• View in gallery

    A sketch map of the West Sumba District and its geographic location within the Indonesia archipelago (inset). The map shows the administrative division of the district into sub-districts, whereby in each sub-district, a public health center provide medical and health service for the public. Loli sub-district (Puuweri) is located entirely inland, whereas Wanokaka (Lahihuruk) has several villages along the southern coast of the Sumba island.

  • View in gallery

    Prevalence of P. falciparum gametocyte carrier in different age groups at each survey. The highest prevalence was found in the 1 month to 10 years age group.

  • 1

    Syafruddin D, Asih PBS, Siregar JE, Tjitra E, 2003. Molecular basis of antimalarial drug resistance in Indonesia. Adv Exp Med Biol 531 :103–115.

    • Search Google Scholar
    • Export Citation
  • 2

    Tjitra E, Suprianto S, Dyer M, Currie BJ, Anstey NM, 1999. Field evaluation of the ICT malaria P.f/P.v immunochromatographic test for detection of Plasmodium falciparum and Plasmodium vivax in patients with a presumptive clinical diagnosis of malaria in eastern Indonesia. J Clin Microbiol 37 :2412–2417.

    • Search Google Scholar
    • Export Citation
  • 3

    Gilles HM, 1993. Diagnostic method in malaria. In: Golles HM, Warrel DA, eds. Bruce-Chwatt’s Essential Malariology. New York, NY: Oxford University Press; 79–95.

  • 4

    Ministry of Health, Directorate General of Communicable Disease Control and Environmental Health, Subdirectorate Malaria, 1998. Current Malaria Situation in Indonesia. Tech. Rep.

  • 5

    Tjitra E, Gunawan S, Laihad F, Marwoto H, Sulaksono S, Arjoso S, Richie TL, Manurung N, 1997. Evaluation of antimalarial drugs in Indonesia 1981–1995. Bull Penelitian Kesehatan (Indonesian) 25 :27–58.

    • Search Google Scholar
    • Export Citation
  • 6

    Atmosoedjono S, Partono F, Dennis DT, Purnomo 1977. Anopheles barbirostris as a vector of the Timor filaria on Flores Island: preliminary observations. J Med Entomol 13 :611–613.

    • Search Google Scholar
    • Export Citation
  • 7

    Reid JA, Harrison BA, Atmosoejono S, 1979. Variation and Vector Status in Anopheles barbirostris. Mosquito Syst 11 :235–251.

  • 8

    Kirnowardoyo S, 1985. Status of Anopheles vector in Indonesia. Southeast Asian J Trop Med Hyg 16 :129–132.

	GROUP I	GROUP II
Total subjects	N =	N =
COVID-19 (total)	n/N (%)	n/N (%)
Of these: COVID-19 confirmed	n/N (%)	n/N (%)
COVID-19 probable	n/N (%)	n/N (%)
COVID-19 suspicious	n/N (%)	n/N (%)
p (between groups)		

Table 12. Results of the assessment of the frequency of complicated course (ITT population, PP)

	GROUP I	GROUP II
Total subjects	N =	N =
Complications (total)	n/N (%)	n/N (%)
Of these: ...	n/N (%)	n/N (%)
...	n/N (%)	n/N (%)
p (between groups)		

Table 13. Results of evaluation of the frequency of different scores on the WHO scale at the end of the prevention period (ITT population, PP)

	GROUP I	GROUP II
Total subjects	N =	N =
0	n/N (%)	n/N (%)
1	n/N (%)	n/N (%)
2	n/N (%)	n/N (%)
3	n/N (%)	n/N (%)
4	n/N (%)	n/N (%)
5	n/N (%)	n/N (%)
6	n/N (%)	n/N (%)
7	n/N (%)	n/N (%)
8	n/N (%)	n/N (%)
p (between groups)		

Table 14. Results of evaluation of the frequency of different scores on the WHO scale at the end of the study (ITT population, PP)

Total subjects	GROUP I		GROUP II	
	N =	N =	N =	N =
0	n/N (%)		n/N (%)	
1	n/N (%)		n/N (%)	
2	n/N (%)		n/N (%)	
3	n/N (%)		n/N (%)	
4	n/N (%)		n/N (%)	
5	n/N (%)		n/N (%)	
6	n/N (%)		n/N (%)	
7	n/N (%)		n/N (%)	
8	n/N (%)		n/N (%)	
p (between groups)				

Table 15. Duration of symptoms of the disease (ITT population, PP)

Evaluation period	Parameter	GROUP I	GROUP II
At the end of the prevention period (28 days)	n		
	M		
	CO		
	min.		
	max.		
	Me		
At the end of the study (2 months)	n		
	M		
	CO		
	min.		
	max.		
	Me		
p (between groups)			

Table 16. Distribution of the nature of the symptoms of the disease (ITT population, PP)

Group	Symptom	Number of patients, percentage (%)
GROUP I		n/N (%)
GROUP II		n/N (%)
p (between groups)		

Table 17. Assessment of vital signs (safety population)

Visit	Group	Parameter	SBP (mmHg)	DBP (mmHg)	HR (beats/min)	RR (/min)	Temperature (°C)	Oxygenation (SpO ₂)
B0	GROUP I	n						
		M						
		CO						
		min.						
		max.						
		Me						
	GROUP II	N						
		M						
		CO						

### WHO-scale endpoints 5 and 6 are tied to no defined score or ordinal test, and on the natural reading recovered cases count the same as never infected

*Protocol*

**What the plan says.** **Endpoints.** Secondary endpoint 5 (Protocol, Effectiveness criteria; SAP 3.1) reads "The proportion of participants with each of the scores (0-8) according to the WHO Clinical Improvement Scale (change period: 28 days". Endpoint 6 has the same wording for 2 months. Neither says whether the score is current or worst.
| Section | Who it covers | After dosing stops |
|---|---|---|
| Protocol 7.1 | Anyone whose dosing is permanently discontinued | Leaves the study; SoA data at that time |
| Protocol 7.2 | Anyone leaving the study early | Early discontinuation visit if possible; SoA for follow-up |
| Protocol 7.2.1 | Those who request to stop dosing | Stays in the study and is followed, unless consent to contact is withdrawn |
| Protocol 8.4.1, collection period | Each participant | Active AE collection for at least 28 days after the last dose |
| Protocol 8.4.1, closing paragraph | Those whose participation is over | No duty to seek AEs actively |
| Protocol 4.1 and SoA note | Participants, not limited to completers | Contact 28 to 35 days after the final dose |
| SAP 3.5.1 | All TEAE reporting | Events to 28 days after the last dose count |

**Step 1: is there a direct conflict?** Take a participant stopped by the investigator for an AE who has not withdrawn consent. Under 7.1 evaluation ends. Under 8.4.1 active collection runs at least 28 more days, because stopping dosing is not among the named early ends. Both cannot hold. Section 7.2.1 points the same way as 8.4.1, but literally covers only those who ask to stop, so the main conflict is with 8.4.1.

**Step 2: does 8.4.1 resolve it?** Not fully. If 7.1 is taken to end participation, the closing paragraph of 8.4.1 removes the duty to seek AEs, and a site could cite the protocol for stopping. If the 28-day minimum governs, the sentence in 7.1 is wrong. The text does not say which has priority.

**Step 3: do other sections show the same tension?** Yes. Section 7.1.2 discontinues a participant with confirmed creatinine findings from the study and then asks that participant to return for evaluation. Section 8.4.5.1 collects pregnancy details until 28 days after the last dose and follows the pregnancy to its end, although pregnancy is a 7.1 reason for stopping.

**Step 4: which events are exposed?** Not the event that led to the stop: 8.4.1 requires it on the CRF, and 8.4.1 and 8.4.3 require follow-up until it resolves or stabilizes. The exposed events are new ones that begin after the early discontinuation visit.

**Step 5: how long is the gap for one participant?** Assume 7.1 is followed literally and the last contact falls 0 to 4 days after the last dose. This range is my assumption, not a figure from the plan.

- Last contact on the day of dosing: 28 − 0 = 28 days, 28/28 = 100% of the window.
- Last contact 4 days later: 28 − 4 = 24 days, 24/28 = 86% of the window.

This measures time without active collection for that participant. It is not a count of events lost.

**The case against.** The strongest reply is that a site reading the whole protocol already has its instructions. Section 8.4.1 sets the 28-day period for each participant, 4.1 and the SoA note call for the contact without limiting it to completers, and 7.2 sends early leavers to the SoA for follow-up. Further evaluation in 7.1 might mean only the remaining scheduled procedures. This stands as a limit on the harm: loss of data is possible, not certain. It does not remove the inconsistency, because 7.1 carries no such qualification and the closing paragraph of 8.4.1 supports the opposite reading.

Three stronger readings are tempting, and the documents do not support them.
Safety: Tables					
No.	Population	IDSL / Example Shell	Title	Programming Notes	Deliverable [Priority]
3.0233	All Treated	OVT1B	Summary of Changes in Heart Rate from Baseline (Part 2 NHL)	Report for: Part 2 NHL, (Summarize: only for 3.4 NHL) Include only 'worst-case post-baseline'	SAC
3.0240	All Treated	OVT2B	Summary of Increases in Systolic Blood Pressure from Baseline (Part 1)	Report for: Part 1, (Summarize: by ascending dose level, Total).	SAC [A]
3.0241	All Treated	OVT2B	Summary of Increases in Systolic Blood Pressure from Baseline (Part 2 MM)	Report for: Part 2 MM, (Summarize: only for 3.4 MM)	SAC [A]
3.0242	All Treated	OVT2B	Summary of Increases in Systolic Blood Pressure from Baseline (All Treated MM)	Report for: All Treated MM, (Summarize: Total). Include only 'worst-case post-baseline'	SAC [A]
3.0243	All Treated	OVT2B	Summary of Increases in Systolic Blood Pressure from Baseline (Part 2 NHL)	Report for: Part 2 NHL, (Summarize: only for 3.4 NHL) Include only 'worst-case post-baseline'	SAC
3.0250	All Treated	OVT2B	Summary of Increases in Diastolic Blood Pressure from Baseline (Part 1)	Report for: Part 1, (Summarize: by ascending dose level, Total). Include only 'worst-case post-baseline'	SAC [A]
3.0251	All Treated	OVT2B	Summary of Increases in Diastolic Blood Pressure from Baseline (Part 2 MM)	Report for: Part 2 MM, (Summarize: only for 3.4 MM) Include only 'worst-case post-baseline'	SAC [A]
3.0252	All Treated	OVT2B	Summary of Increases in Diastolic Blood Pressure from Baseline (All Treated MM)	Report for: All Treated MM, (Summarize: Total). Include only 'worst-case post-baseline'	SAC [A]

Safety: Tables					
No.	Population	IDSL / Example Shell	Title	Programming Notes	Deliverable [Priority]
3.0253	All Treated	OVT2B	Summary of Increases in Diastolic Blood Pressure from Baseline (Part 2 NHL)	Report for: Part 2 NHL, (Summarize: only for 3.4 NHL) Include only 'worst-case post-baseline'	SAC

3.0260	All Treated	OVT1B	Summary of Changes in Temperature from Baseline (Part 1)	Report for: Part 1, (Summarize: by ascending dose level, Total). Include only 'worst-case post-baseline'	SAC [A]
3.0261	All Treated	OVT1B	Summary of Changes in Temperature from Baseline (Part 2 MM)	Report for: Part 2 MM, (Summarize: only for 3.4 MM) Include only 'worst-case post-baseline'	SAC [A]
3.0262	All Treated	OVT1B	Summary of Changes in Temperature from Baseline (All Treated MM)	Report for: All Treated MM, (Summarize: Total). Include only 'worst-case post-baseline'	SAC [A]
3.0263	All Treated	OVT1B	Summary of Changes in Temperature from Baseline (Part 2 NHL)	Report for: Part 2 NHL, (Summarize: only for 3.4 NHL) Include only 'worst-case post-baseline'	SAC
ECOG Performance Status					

• 9

    Hill AVS, Weatherall DJ, 1998. Host genetic factors in resistance to malaria. In: Sherman IW, ed. Malaria Parasite Biology, Pathogenesis and Protection. Washington, DC: ASM Press; 445–455.

  • 10

    Kimura M, Soemantri A, Ishida T, 2002. Malaria species and Southeast Asian ovalocytosis defined by a 27-bp deletion in the erythrocyte band 3 gene. Southeast Asian J Trop Med Public Health 33 :4–6.

    • Search Google Scholar
    • Export Citation
  • 11

    MacPherson GG, Warrel MJ, White NJ, Looareesuwan S, Warrel DA, 1985. Human cerebral malaria: aquantitative ultrastructural analysis of parasitised erythrocyte sequestration. Am J Pathol 119 :385–401.

    • Search Google Scholar
    • Export Citation
  • 12

    Allen SJ, O’Donnell A, Alexander ND, Mgone CS, Peto TE, Clegg JB, Alpers MP, Weatherall DJ, 1999. Prevention of cerebral malaria in children in Papua New Guinea by Southeast Asian Ovalocytosis band 3. Am J Trop Med Hyg 60 :1056–1060.

    • Search Google Scholar
    • Export Citation
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MALARIA IN WANOKAKA AND LOLI SUB-DISTRICTS, WEST SUMBA DISTRICT, EAST NUSA TENGGARA PROVINCE, INDONESIA

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  • 1 Eijkman Institute for Molecular Biology, Jakarta, Indonesia; Department of Parasitology, Faculty of Medicine, Hasanuddin University, Tamalanrea, Makassar, Indonesia; West Sumba District Health Department, Waikabubak, West Sumba District, Indonesia; University Medical Centre St. Radboud, Nijmegen, The Netherlands

Malaria has long been known as one of the major public health problems in West Sumba District, East Nusa Tenggara Province, Indonesia. To obtain baseline data for establishment of a suitable malaria control program in the area, malariometric surveys were conducted in two sub-districts, Wanokaka and Loli, during the periods of January, May, and August 2005. The survey included three selected villages in each sub-district, and blood smear analyses of 701, 921, and 894 randomly selected subjects in January, May, and August revealed 30.5%, 25.3%, and 28.2% malaria positives, respectively, consisting mainly of Plasmodium falciparum and P. vivax, and in a few cases, P. malariae. Analysis of malaria prevalence at different age groups clearly reflected the common phenomenon that younger individuals are more vulnerable by infection of either P. falciparum or P. vivax. In falciparum malaria, the frequency of cases carrying gametocytes was also relatively high involving all age groups. The findings indicate that the malaria incidence and transmission in the area are relatively high and that further exploration is warranted to establish a precise malaria control program.

INTRODUCTION